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April 1, 2020: FDA Requests Removal of All Ranitidine Products (Zantac) from Market

FDA Ranitidine (Zantac) Removal News – The U.S. Food and Drug Administration (FDA) has requested that all products containing Ranitidine (commonly known by the brand name: Zantac) be removed from the market due to an impurity having potential to cause cancer.

Ranitidine (Zantac) Removal Information

On April 1, 2020, the FDA issued a statement requesting that manufacturers withdraw all prescription and over-the-counter (OTC) ranitidine drugs from the market immediately. This is due to the fact that a contaminant known as N-Nitrosodimethylamine (NDMA) was found in Zantac and in other ranitidine medications, per an ongoing investigation.

As a result of the FDA’s immediate market withdrawal request, Zantac and other ranitidine products will not be available for new or existing prescriptions or OTC use in the U.S.

The FDA is sending letters to all manufacturers of Zantac and ranitidine products requesting they withdraw their products from the market. Additionally, the FDA is also advising consumers taking Zantac or OTC ranitidine products to stop taking any tablets or liquid they currently have, dispose of them properly and not buy more. Further, for those who wish to continue treating their condition, the FDA has stated they should consider using other approved OTC products.

Patients taking prescription ranitidine are being advised by the FDA they should speak with their health care professional about other treatment options before stopping the medicine, as there are multiple drugs approved for the same or similar uses as ranitidine that do not carry the same risks from NDMA. To date, the FDA’s testing has not found NDMA in famotidine (Pepcid), cimetidine (Tagamet), esomeprazole (Nexium), lansoprazole (Prevacid) or omeprazole (Prilosec).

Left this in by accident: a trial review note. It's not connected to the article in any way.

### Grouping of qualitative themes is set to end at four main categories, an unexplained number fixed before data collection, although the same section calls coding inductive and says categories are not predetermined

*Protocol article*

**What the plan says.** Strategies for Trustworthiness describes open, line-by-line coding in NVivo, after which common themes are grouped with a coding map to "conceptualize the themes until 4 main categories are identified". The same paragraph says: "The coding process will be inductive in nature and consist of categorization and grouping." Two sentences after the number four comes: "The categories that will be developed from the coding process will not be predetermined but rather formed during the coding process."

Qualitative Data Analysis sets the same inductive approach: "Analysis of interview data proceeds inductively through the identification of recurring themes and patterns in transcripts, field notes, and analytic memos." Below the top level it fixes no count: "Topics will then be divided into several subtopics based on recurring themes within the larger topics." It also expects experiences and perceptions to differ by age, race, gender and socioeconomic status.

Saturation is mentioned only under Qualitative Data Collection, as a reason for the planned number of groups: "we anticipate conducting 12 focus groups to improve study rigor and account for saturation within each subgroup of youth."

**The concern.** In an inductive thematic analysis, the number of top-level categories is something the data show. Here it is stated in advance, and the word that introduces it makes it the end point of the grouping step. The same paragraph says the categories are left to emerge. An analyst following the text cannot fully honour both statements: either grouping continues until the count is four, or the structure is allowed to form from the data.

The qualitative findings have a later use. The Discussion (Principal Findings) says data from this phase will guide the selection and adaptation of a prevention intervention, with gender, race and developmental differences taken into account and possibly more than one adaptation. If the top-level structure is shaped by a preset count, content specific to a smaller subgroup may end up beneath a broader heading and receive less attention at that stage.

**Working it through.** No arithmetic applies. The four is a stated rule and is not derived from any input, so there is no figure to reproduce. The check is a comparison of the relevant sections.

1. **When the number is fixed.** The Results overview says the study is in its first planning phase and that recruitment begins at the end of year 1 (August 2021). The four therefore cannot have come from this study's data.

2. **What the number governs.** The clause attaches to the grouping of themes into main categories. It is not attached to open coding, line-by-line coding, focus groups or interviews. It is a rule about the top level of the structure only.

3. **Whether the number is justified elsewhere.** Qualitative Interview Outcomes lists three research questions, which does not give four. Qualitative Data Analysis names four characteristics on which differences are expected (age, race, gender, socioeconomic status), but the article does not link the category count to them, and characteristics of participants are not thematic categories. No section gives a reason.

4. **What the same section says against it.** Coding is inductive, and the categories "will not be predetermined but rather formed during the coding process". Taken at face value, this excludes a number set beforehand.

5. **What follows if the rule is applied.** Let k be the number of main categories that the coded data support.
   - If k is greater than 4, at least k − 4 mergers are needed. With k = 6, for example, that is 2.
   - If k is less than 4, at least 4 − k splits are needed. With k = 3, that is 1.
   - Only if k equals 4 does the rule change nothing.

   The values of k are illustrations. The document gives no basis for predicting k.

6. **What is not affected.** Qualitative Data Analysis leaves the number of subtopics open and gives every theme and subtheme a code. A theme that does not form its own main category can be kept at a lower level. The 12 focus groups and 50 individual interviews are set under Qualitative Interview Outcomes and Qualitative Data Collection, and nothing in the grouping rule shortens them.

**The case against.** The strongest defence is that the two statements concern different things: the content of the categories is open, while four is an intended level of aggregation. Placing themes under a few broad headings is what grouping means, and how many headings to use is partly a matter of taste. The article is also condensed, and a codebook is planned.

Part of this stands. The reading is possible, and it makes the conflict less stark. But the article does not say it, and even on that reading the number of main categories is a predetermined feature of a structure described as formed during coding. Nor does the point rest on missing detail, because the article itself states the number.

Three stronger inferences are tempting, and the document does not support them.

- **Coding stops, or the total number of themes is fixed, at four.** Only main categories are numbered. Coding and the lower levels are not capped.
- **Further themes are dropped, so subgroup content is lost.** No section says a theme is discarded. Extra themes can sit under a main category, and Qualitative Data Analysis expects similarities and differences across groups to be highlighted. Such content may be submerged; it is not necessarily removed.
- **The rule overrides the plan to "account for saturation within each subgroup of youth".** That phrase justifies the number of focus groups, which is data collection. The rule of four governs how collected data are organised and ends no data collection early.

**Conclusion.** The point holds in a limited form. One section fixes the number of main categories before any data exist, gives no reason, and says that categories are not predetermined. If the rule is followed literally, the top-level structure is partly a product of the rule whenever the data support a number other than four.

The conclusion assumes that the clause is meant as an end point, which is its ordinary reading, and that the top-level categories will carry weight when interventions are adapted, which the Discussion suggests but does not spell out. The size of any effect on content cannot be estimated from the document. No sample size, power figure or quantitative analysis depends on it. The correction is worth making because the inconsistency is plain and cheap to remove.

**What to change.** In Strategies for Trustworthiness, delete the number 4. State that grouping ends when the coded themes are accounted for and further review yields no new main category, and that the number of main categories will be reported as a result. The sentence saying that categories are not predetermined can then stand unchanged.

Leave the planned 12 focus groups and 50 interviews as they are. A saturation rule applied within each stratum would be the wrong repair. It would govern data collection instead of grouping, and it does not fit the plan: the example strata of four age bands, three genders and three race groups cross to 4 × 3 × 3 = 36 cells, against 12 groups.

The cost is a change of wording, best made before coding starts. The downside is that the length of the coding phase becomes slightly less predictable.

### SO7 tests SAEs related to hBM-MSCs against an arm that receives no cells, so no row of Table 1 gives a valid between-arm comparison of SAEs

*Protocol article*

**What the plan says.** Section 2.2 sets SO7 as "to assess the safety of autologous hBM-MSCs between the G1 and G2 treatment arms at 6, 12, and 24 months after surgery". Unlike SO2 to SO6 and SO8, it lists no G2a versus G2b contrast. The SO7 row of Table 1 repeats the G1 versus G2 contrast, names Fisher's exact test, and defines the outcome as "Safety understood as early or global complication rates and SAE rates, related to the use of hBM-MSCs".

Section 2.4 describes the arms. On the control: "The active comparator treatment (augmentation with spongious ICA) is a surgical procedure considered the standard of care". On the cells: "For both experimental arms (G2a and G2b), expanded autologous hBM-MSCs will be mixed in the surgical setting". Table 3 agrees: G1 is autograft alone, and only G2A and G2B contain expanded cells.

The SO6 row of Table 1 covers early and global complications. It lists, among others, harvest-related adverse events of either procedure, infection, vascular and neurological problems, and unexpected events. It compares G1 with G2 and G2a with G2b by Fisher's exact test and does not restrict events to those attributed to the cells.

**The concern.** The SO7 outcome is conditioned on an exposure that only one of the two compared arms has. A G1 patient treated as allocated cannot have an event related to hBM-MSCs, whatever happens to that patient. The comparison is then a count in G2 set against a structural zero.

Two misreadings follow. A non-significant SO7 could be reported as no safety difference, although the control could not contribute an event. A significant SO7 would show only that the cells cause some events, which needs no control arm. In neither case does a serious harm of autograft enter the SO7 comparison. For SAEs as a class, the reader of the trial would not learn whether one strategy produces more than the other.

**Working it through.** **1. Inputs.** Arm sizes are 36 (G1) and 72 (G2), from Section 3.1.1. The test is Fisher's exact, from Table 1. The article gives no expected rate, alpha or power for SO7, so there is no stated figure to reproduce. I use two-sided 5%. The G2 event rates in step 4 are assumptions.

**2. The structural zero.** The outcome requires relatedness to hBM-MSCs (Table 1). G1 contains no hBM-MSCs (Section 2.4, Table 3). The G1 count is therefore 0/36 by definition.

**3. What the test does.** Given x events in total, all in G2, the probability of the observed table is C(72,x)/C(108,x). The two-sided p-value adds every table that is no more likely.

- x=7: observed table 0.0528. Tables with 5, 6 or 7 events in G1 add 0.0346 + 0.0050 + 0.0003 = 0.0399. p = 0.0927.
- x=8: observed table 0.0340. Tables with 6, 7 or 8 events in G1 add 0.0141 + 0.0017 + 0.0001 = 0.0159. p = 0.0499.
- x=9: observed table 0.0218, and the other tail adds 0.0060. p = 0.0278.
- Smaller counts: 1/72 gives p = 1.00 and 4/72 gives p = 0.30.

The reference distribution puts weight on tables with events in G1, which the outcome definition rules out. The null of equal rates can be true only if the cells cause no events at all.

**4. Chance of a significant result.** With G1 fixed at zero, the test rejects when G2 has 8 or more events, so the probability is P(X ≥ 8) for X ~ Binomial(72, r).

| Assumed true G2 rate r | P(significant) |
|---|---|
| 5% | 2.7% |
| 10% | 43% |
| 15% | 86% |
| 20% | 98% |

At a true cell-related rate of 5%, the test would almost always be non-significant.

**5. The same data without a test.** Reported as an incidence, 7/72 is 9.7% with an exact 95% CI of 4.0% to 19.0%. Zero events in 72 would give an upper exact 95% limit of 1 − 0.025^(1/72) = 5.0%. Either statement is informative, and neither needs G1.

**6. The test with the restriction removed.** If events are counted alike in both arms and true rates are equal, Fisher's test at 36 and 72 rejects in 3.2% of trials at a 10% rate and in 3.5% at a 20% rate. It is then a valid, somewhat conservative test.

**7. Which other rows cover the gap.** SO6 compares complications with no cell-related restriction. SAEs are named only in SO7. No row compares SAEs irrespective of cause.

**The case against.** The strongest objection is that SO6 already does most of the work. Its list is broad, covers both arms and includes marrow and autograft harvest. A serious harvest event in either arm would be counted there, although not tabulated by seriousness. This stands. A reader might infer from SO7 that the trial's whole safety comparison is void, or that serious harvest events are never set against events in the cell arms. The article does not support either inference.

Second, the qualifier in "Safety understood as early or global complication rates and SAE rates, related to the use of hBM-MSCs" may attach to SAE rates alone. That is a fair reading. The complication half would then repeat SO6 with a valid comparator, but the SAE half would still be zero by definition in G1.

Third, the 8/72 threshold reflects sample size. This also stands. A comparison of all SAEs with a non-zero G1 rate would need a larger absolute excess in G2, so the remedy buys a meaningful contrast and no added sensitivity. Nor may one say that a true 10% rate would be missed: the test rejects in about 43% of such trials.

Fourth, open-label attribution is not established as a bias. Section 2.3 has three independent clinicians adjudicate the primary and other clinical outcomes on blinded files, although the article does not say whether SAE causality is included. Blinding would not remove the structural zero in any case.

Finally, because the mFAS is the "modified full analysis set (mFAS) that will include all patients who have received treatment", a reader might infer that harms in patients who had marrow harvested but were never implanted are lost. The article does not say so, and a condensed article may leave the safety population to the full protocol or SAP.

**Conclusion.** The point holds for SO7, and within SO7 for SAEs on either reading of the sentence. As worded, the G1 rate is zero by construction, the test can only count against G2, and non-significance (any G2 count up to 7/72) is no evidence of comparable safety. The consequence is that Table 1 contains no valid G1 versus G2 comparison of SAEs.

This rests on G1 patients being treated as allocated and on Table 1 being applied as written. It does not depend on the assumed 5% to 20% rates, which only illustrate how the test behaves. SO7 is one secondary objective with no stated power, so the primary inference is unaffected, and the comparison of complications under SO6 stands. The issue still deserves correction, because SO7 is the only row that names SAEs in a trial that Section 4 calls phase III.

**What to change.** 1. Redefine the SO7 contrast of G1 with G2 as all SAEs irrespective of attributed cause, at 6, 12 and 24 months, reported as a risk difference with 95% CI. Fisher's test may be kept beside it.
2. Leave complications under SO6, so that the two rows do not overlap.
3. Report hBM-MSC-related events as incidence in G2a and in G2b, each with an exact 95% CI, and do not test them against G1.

Per the FDA’s statement:

“The FDA is committed to ensuring that the medicines Americans take are safe and effective. We make every effort to investigate potential health risks and provide our recommendations to the public based on the best available science. We didn’t observe unacceptable levels of NDMA in many of the samples that we tested. However, since we don’t know how or for how long the product might have been stored, we decided that it should not be available to consumers and patients unless its quality can be assured,” said Janet Woodcock, M.D., director of the FDA’s Center for Drug Evaluation and Research. “The FDA will continue our efforts to ensure impurities in other drugs do not exceed acceptable limits so that patients can continue taking medicines without concern.”

The FDA’s Investigation Leading to Zantac Removal

NDMA is a probable human carcinogen (a substance that could cause cancer). In the summer of 2019, the FDA was made aware of independent laboratory testing that found NDMA in ranitidine. Low levels of NDMA are commonly ingested in the diet, for example NDMA is present in foods and in water. These low levels would not be expected to lead to an increase in the risk of cancer. However, sustained higher levels of exposure can potentially increase the risk of cancer in humans.

The FDA conducted thorough laboratory tests and found NDMA in ranitidine at low levels. At the time, the agency did not have absolute scientific evidence to recommend whether individuals should continue or stop taking Zantac and other ranitidine medicines. The FDA continued its investigation and advised the public in September 2019 of the potential risks and to consider alternative OTC and prescription treatments.

Further FDA testing and evaluation, aided by information from third-party laboratories, confirmed that NDMA levels increase in ranitidine even under normal storage conditions, and NDMA has been found to increase significantly in samples stored at higher temperatures, including temperatures the product may inadvertently be exposed to during distribution and handling by consumers. The testing also showed that the older the Zantac or ranitidine products are, or the longer the length of time since they were manufactured, the greater the level of NDMA. These conditions could potentially raise the level of NDMA in the Zantac or ranitidine products above the acceptable daily intake limit.

Contact The Weinberg Law Firm for a Free Zantac Lawsuit Case Evaluation

Attorney Eric H. Weinberg has played a significant role in multiple mass tort litigations against corporate pharmaceutical defendants. He has represented plaintiffs in high profile drug lawsuits including Pradaxa, Vioxx, Baycol, and blood clotting products. For a free Zantac or ranitidine lawsuit evaluation, please call us toll free at 1-877-934-6274, or submit the easy-to-use Free Legal Case Evaluation Form. Our phones are answered 24/7.

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